[Math] Why do different substitutions give different results for $\int\cot(x)\csc(x)^2\,dx?$


I am having some issues when trying to integrate this function. First of all I have to decide to make a $U$ substitution either for $\csc(x)$ or for $\cot(x)$, both of them are acceptable substitutions, I believe. Now, when I solve the integral after doing a $U$ substitution for $\csc(x)$ I get a different answer than when I do a $U$ substitution for $\cot(x)$. After observing that the answers were not matching I decided to rely on technology. I used my TI-89 calculator that gave me a different answer than when I do it on wolfram-alpha.

Meaning that I am back to the beginning. My question is which is the right answer? Why are these two reliable calculators giving different answers?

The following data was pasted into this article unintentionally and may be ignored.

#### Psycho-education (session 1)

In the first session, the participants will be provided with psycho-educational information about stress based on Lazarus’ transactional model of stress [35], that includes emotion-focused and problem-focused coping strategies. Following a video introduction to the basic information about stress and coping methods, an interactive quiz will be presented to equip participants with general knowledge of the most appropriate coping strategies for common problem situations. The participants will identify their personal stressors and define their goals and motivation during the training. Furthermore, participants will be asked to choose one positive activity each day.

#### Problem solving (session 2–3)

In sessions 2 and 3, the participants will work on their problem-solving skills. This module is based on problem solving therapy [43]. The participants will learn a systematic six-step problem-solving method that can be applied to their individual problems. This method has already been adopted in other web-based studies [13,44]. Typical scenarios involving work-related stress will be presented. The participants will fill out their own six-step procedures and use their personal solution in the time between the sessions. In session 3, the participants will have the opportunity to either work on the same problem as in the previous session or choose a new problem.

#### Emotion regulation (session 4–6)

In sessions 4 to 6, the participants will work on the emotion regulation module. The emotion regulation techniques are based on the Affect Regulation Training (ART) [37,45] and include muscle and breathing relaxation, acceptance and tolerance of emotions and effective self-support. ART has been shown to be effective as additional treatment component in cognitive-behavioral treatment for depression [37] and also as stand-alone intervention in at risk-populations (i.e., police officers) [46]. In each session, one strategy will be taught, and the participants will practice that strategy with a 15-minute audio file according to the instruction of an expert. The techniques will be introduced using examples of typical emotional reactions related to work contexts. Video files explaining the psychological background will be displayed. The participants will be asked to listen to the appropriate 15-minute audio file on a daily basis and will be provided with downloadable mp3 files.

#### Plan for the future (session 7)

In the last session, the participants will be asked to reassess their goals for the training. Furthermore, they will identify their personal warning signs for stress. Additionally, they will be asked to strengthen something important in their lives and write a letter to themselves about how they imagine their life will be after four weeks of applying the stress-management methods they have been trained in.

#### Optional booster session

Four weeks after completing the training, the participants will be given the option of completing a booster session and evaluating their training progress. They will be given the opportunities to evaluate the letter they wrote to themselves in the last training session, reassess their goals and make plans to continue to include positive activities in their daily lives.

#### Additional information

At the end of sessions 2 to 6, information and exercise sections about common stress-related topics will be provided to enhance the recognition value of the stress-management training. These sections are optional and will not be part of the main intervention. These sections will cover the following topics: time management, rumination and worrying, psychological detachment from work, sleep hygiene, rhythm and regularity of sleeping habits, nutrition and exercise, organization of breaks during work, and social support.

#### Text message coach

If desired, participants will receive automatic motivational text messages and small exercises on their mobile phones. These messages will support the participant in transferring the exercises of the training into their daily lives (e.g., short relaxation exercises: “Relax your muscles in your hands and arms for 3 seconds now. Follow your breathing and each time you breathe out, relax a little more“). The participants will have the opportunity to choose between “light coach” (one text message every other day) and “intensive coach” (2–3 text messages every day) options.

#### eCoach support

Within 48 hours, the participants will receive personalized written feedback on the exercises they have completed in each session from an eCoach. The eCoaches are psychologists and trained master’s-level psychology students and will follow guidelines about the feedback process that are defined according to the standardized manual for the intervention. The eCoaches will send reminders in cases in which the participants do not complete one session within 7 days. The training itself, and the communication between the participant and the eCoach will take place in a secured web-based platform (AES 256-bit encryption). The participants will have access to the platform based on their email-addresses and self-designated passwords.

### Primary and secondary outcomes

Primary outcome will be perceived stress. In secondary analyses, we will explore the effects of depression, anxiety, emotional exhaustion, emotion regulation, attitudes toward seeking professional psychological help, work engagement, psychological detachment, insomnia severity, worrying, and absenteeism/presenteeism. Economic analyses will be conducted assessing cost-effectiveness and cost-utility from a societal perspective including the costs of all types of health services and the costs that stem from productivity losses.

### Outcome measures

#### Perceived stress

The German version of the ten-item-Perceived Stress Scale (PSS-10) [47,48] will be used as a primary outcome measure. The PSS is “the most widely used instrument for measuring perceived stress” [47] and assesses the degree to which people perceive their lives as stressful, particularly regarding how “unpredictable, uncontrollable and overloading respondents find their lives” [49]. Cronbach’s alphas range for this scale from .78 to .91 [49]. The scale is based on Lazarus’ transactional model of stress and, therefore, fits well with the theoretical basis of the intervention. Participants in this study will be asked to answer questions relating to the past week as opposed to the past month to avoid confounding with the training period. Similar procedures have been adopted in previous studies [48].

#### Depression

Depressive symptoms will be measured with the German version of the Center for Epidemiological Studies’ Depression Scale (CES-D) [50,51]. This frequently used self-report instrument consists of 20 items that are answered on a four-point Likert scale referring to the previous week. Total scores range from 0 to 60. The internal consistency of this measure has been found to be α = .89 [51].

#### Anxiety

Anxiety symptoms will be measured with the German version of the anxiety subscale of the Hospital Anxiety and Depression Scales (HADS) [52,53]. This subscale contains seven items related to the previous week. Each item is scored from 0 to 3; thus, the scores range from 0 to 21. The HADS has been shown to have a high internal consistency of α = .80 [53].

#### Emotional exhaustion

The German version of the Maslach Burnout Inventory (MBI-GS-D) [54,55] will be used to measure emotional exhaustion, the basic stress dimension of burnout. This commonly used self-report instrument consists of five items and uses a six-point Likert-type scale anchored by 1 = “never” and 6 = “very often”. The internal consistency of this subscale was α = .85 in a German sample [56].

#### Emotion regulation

$\frac{-\csc(x)^2}{2}$ and $\frac{-\cot(x)^2}{2}$
are the two answers I got.

Best Answer

The reason why you are getting different answers is the importance of the $+C$. Read this: https://brilliant.org/discussions/thread/the-importance-of-c/

To answer your answer, both are right.

Also note that:

$$\cot^2(x)=\csc^2(x)-1$$ and as $1$ is just constant, it is accounted for in the $+C$, merely the $C$ in the two forms are different.

Edit: $$\frac{-\cot^2(x)}{2}=\frac{-\csc^2(x)+1}{2}=\frac{-\csc^2(x)}{2}+\frac{1}{2}$$ Now what is $\frac{1}{2}+C$. It can be made into another $C$. And you are left with $$-\frac{\csc^2(x)}{2}+C$$

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